Warren wrapping in Bali whilst checking on WR's production.
“It’s just a horrendous place to be a surfer,” Warren tells me on FaceTime from Welcome Rivers HQ in Costa Mesa, with a tequila and soda in hand. “There wasn’t surf very often, so it made me really resourceful for entertainment. I skated, played laser tag, played drums in a punk band, got really into yo-yos, then photography and clothes was just another means to keep myself interested.”
Florida’s a constant source of fascination for those of us who’ve never been there, and Warren’s stories of fishermen surfing (non-ironically) in cut-off jeans and southern hospitality (“if only you could just remove the narrow-mindedness and quasi racism”) form logical puzzle pieces for what I know of Warren. It also explains why he gets on so well with Australians, which has led to lengthy friendships and numerous career opportunities. “It’s so similar to the small towns in Australia,” he says in his languid Floridian drone. “If I took you home everyone you met would be trying to make you sweet tea and cook you dinner, y’know.”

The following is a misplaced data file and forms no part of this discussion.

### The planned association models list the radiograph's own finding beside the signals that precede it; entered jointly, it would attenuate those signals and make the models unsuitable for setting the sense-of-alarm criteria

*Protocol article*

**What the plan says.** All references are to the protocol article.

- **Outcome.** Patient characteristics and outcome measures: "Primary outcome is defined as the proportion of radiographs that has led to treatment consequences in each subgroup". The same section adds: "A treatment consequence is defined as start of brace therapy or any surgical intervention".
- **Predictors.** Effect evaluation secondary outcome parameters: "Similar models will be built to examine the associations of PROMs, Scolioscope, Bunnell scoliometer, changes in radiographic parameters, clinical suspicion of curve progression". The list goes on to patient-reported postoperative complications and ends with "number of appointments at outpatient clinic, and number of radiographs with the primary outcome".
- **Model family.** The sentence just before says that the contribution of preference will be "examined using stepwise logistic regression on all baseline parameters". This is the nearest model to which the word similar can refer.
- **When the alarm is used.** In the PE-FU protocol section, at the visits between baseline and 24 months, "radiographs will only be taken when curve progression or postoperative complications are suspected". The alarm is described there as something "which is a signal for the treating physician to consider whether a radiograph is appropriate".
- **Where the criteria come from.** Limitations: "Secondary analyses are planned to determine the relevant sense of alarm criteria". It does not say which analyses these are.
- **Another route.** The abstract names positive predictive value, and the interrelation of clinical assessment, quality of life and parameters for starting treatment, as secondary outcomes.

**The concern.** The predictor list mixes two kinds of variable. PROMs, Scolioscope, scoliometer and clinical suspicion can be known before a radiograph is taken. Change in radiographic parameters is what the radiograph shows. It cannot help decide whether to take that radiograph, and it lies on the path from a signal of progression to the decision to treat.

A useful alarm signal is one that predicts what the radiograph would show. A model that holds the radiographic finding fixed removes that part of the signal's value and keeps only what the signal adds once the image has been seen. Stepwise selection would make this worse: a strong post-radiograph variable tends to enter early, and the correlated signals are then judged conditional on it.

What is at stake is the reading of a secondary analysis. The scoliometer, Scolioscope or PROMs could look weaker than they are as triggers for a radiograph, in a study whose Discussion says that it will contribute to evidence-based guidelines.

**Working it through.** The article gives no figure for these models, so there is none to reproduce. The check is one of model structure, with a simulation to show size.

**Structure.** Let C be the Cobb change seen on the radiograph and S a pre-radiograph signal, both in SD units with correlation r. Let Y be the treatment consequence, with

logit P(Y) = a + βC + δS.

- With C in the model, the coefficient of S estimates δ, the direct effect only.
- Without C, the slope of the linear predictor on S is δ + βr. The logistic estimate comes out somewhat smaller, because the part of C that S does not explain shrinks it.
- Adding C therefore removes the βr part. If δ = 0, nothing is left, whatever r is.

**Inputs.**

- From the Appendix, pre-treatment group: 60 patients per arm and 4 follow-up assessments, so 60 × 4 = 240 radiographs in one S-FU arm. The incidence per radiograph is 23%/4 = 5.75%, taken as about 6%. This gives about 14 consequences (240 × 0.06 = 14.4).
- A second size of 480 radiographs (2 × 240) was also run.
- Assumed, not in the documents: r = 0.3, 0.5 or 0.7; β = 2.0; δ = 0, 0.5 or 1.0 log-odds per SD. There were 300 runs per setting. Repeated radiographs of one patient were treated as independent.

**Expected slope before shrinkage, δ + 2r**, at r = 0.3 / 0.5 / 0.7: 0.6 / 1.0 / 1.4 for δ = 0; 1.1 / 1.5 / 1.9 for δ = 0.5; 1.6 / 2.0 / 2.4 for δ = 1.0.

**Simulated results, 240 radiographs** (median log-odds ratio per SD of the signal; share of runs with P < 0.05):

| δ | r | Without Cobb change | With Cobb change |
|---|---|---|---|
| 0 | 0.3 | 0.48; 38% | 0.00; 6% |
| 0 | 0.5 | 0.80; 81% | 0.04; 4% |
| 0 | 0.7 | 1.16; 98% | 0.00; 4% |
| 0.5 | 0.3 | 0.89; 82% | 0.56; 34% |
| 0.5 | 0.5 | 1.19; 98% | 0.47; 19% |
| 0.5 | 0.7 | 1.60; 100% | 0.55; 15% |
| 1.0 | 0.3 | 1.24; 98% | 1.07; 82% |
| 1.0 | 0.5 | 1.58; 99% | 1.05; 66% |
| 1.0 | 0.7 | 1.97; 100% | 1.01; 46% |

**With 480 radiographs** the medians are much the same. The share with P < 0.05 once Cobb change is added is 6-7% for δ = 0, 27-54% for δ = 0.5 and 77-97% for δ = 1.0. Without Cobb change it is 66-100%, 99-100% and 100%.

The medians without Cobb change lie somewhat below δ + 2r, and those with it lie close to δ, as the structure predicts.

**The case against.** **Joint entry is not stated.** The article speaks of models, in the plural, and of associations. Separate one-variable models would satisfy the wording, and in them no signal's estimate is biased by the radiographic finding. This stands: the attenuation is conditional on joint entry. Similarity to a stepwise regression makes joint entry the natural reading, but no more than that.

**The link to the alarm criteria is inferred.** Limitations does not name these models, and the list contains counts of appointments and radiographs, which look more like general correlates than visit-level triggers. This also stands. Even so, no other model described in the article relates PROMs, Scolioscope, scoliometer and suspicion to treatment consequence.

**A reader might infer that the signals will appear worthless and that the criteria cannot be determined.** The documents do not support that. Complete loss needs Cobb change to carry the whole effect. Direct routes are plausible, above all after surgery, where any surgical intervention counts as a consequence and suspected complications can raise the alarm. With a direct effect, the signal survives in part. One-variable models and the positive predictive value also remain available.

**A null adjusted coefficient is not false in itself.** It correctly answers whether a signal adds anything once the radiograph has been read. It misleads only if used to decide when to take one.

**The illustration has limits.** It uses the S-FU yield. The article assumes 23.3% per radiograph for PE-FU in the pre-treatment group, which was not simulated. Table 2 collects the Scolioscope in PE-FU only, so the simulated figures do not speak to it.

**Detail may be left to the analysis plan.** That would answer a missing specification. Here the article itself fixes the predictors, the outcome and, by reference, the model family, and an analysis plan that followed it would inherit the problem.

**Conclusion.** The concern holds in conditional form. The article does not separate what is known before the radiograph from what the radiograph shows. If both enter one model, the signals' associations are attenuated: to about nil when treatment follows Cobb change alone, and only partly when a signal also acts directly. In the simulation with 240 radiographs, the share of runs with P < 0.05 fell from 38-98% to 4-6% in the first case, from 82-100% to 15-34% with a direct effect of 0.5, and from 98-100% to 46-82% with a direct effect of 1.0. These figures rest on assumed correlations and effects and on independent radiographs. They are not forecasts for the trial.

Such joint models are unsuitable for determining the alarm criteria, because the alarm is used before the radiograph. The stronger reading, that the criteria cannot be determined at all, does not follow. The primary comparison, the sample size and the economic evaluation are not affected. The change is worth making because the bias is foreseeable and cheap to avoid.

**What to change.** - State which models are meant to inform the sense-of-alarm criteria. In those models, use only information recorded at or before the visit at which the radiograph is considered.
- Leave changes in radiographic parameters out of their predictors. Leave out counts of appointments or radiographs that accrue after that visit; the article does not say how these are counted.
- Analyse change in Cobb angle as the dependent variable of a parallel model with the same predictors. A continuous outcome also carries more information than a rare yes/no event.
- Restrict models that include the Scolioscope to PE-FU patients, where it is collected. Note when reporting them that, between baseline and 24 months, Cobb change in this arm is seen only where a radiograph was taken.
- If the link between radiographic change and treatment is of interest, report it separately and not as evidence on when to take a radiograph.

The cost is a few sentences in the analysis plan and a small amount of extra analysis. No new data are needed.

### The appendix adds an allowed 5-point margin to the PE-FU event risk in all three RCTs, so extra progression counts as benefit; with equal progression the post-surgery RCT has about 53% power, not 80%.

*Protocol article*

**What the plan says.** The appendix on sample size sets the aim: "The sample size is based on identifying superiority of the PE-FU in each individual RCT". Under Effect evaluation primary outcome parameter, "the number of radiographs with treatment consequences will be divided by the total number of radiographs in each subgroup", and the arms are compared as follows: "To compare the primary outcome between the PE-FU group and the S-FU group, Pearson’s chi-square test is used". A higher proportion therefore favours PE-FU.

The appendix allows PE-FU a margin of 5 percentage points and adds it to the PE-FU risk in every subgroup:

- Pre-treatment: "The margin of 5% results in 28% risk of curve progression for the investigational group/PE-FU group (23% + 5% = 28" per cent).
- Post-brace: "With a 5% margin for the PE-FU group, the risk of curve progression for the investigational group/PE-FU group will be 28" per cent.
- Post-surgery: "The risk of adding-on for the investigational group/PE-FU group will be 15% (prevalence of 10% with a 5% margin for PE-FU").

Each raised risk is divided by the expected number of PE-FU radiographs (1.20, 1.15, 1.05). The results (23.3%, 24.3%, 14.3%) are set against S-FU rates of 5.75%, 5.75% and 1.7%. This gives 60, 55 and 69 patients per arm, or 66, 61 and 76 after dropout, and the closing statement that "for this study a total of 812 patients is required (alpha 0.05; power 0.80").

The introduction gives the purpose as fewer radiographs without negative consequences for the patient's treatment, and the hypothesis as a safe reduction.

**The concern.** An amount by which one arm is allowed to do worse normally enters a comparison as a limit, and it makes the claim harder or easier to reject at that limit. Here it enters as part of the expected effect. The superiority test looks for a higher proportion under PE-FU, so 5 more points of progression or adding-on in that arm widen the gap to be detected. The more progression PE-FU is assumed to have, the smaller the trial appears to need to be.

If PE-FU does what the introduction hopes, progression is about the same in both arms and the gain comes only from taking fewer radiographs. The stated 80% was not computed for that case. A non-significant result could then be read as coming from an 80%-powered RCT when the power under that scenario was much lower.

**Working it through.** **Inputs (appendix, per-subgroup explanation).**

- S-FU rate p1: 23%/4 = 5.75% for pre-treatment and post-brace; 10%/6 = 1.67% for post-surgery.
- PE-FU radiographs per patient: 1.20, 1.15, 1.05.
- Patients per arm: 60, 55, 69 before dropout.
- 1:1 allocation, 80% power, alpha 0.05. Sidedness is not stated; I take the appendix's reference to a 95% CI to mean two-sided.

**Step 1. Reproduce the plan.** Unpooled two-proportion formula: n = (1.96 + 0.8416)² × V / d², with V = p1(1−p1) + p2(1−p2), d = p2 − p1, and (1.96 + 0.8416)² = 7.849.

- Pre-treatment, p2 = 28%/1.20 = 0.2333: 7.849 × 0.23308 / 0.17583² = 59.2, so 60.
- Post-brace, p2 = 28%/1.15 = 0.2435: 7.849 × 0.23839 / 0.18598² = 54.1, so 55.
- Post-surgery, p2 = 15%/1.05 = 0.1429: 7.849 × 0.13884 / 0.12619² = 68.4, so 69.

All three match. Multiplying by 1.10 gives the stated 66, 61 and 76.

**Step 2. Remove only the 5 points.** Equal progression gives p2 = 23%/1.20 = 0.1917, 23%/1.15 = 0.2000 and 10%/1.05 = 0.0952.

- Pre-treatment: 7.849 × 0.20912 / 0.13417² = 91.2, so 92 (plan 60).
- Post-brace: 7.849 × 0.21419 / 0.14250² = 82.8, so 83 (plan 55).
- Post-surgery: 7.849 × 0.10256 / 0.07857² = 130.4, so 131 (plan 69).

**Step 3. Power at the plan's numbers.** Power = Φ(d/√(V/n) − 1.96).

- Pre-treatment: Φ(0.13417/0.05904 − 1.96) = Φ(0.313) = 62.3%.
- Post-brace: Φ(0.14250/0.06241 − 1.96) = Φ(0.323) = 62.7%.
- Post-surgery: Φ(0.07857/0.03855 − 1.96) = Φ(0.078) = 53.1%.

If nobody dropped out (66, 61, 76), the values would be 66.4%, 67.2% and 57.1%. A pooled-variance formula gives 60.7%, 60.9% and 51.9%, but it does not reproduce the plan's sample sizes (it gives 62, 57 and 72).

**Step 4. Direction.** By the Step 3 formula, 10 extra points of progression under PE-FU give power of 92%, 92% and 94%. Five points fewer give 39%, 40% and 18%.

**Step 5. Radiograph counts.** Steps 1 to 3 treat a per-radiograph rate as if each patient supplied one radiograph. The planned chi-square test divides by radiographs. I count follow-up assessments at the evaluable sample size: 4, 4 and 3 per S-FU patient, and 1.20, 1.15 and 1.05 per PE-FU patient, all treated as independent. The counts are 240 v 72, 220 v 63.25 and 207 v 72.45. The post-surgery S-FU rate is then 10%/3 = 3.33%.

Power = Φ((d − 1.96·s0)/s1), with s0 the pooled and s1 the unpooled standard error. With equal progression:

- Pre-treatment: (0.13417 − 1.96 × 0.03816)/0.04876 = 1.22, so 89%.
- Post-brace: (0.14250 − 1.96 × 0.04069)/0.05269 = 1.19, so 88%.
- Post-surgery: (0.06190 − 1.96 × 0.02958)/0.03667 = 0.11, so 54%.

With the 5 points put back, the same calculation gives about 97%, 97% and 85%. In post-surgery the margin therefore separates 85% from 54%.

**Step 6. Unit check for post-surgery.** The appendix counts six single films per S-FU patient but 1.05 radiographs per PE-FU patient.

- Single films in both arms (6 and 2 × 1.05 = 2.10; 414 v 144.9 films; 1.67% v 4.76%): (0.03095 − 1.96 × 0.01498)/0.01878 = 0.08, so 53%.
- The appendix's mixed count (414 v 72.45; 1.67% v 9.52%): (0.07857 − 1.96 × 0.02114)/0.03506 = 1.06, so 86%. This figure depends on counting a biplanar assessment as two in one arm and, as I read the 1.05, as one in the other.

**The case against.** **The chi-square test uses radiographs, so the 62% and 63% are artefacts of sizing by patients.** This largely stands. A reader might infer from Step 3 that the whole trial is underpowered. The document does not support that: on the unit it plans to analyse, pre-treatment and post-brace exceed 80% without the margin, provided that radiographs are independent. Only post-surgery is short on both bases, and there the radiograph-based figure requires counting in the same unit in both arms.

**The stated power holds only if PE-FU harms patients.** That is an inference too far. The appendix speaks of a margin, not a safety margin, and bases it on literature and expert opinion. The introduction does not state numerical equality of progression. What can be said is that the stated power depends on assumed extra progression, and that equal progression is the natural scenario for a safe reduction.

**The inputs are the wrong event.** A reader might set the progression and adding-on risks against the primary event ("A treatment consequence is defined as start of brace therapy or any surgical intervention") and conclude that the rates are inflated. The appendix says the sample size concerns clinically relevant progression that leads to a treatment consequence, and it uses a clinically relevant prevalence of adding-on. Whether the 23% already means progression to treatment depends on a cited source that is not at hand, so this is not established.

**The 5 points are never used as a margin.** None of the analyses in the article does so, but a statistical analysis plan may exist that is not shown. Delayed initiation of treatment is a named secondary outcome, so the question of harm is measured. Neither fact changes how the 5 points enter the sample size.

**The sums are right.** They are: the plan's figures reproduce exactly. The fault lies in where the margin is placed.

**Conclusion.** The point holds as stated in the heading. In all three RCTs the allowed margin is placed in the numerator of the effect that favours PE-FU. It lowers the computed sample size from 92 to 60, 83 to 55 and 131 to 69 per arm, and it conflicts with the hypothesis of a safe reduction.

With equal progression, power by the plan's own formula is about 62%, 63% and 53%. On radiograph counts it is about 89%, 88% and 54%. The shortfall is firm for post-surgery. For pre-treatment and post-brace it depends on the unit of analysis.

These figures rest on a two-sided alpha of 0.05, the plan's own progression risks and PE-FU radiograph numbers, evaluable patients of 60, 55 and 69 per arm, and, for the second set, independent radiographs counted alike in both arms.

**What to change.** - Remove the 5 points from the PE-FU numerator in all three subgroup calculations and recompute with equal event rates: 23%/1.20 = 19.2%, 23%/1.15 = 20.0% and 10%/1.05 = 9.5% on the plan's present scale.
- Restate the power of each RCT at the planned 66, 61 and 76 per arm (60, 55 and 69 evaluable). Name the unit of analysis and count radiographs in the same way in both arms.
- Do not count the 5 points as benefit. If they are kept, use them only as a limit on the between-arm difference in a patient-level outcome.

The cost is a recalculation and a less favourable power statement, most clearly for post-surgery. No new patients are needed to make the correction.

Post Florida Warren enjoyed a left-field trajectory. His professional surfing career began with sleeping in his car in the Lowers car park, delivering pizzas and sending sponsor me tapes to companies. Which was way before his time surf wise, but came about because he “knew that was what the skaters did, and didn’t know what else to do.” It eventually led to him being picked up by a fringe (and since deceased) brand called Amerikan, which, significantly, is where Warren met Grady, who was the Art Director.
The next chapter was Insight. Very much the glory days of Warren’s surfing career, but also the surfing industry as a whole. Which considering that he’s now looking to bring some of the raw, unpasteurised creativity that his former sponsor advocated back to surfing, is significant.